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Ye know full well that the meaning of life is to find your gift. To find your gift is happiness. Never tae find it is misery
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Mrs Petty sat on the one chair that had all four legs and babbled about how her husband was really a good man provided his dinner was on time and Amber wasn’t naughty. Tiffany had grown used to that sort of desperate conversation when she was ‘going round the houses’ up in the mountains. They were generated by fear – fear of what would happen to the speaker when they were left alone again.
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There’s always something, she thought, and then there’s another something on top of the something, and then there is no end to the somethings. No wonder witches were given broomsticks. Feet just couldn’t do it by themselves.
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This is going to be interesting, because he doesn’t like kings of any sort; one of his ancestors chopped off the head of the last king we had.’

‘That’s dreadful! Did he deserve it?’

Mrs Proust hesitated for a moment, and then said, ‘Well, if it’s true about what they found in his private dungeon, then the answer is “yes” in great big letters. They put the commander’s ancestor on trial anyway, because chopping heads off kings always causes a certain amount of comment, apparently. When the man stood in the dock, all he said was, “Had the beast a hundred heads I would not have rested until I had slain every last one.” Which was taken as a guilty plea. He was hanged, and then much later they put up a statue to him, which tells you more about people than you might wish to know. His nickname was Old Stoneface, and as you can see, it runs in the family.’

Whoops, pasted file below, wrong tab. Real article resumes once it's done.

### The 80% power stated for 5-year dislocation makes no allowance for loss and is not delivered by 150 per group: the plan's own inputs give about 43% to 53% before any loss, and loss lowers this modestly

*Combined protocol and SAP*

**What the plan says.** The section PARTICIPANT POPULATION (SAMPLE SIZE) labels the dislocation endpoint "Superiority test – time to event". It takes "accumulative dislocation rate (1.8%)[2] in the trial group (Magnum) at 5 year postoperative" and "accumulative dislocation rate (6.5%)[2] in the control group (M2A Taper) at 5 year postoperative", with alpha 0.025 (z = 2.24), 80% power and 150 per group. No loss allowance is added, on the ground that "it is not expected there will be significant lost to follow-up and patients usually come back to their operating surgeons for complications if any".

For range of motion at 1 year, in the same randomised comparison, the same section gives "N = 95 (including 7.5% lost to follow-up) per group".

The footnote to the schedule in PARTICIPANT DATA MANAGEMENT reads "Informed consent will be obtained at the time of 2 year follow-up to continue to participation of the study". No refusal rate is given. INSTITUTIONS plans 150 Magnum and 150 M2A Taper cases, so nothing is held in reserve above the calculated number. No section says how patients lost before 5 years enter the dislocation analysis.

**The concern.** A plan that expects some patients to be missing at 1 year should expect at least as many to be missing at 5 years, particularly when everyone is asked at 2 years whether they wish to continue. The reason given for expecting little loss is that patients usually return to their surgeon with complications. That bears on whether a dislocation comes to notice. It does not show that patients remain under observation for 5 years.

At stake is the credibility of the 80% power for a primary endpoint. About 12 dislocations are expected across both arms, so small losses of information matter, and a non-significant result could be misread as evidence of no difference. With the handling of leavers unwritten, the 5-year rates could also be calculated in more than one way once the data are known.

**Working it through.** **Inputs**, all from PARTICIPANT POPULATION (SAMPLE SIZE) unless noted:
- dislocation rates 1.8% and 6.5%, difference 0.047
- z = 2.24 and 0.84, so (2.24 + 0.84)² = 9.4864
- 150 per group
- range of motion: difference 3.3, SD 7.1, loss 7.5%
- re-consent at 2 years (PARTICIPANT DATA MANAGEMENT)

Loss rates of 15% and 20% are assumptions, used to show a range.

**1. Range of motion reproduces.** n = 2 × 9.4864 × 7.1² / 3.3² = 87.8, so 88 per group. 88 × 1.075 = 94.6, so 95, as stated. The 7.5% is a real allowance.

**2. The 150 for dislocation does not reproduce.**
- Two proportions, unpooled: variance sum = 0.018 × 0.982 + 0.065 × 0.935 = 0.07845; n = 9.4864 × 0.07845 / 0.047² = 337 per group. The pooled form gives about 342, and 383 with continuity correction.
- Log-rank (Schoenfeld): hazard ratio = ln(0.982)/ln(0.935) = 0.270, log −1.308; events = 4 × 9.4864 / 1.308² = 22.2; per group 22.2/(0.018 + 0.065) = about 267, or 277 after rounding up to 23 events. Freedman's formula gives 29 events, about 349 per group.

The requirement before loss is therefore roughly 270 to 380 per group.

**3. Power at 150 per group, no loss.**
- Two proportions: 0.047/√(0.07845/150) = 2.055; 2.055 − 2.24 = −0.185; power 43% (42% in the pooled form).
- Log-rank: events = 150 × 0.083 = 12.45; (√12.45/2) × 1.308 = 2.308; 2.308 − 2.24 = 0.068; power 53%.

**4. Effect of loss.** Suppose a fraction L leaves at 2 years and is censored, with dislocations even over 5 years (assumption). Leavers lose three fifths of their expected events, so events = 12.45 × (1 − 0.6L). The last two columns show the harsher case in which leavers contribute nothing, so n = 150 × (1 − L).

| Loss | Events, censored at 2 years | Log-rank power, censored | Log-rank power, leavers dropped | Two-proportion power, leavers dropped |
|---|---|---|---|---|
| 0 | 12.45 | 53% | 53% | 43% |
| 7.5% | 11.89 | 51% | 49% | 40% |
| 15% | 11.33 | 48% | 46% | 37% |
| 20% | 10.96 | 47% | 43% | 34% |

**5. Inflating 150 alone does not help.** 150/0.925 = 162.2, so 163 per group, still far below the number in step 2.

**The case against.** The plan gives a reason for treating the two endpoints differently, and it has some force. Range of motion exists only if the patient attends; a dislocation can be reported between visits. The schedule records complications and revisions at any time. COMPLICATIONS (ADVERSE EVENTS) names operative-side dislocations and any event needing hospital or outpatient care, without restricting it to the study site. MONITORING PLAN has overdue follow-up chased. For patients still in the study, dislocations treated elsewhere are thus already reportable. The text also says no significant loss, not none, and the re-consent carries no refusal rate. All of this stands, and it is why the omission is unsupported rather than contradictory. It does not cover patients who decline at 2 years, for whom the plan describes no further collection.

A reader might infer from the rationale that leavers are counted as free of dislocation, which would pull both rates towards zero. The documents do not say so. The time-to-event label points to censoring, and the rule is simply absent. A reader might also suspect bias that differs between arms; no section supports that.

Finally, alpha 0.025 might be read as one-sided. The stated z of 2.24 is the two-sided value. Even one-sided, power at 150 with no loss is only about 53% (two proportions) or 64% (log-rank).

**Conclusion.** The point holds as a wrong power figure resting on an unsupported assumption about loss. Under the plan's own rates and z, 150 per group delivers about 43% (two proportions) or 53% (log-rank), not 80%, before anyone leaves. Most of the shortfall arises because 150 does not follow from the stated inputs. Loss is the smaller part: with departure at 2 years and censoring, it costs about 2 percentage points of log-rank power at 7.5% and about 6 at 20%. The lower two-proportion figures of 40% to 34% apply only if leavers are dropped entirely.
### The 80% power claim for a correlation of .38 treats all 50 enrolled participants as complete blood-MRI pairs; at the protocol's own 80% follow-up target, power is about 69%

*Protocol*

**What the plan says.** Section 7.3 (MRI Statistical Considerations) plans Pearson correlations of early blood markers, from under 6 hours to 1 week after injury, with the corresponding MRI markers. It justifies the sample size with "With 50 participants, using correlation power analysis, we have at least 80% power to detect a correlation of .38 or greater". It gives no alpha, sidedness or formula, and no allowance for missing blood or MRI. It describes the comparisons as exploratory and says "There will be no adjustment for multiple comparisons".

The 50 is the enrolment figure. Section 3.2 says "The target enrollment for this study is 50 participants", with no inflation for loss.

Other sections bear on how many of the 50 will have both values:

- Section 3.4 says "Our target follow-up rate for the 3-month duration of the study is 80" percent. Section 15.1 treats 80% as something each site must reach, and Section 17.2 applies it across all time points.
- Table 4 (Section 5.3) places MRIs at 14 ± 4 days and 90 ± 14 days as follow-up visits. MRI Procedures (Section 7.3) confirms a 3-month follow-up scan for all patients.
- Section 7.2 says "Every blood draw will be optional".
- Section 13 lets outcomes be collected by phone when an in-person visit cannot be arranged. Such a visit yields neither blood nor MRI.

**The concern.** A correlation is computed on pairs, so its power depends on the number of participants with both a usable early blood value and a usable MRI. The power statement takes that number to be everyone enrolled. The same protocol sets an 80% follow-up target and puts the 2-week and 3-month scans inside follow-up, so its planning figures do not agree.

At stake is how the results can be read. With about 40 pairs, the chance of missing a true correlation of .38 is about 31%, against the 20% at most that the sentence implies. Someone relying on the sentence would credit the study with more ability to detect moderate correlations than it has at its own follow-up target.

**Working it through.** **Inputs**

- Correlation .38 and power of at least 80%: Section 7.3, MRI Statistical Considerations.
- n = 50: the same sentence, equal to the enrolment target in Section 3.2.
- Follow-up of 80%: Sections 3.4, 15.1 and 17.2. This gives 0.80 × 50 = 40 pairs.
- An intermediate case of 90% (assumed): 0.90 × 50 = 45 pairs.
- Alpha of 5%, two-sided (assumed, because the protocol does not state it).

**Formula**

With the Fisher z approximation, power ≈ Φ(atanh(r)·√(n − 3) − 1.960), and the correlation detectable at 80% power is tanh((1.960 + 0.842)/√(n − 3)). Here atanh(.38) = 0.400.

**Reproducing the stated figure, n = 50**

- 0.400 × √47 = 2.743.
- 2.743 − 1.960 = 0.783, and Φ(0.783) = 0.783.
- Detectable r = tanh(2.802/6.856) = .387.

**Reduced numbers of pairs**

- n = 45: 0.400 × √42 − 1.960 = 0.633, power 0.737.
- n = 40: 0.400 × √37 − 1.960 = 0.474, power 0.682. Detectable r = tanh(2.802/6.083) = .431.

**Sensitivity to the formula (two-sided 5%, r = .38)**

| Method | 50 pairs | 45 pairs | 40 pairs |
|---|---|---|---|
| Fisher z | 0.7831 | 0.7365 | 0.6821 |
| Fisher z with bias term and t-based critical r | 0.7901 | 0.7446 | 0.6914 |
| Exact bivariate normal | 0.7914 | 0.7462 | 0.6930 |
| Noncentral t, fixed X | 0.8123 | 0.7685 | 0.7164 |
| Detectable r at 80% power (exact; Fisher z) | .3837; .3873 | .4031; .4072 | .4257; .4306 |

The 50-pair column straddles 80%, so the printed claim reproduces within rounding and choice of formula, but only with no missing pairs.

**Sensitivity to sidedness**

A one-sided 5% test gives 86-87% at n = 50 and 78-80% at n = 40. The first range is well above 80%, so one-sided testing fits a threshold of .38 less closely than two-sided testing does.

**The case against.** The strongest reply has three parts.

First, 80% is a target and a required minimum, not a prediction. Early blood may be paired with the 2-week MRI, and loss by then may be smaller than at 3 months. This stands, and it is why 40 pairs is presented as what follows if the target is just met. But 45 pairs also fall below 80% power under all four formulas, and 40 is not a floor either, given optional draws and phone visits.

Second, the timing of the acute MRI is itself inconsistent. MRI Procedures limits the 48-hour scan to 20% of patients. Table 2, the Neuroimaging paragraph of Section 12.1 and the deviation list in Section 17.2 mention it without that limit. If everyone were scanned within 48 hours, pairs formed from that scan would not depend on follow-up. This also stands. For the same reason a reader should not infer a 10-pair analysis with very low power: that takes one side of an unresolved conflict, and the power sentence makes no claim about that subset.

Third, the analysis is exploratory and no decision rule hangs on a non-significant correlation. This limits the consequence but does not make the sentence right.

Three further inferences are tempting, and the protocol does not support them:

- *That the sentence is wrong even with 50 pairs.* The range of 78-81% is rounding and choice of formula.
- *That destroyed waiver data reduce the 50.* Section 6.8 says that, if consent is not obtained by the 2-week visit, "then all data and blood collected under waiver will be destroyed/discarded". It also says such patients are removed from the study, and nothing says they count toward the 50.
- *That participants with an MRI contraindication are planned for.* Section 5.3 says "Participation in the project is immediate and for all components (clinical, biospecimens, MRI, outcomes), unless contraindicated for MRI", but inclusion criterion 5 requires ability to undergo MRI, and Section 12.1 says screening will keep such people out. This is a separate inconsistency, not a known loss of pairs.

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‘Boy meets girl, one of the greatest engines of narrative causality in the multiverse, or as some people might put it, “It had to happen.”
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And there are those who would rather be behind evil than in front of it.
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Do you know what the time is?’

‘Yes,’ said Eskarina. ‘It is a way of describing one of the notional dimensions of four-dimensional space. But for your purposes, it’s about ten forty-five.’
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What was it that Granny Weatherwax had said once? ‘Evil begins when you begin to treat people as things.’ And right now it would happen if you thought there was a thing called a father, and a thing called a mother, and a thing called a daughter, and a thing called a cottage, and told yourself that if you put them all together you had a thing called a happy family.
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And then there would always be the problem of seating. Most of the guests would be aristocrats, and it was vitally important that no one had to sit next to somebody who was related to someone who had killed one of their ancestors at some time in the past. Given that the past is a very big place, and taking into account the fact that everybody’s ancestors were generally trying to kill everybody else’s ancestors, for land, money or something to do, it needed very careful trigonometry to avoid another massacre taking place before people had finished their soup.
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She heard him mutter, ‘Can you take away this grief?’

‘I’m sorry,’ she replied quietly. ‘Everyone asks me. And I would not do so even if I knew how. It belongs to you. Only time and tears take away grief; that is what they are for.’
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And that dreadful old baggage had just bundled off to harry him while he was saying goodbye to his father in the coolness of the crypt, trying to find a way of saying the words that there had never been time for, trying to make up for too much silence, trying to bring back yesterday and nail it firmly to now.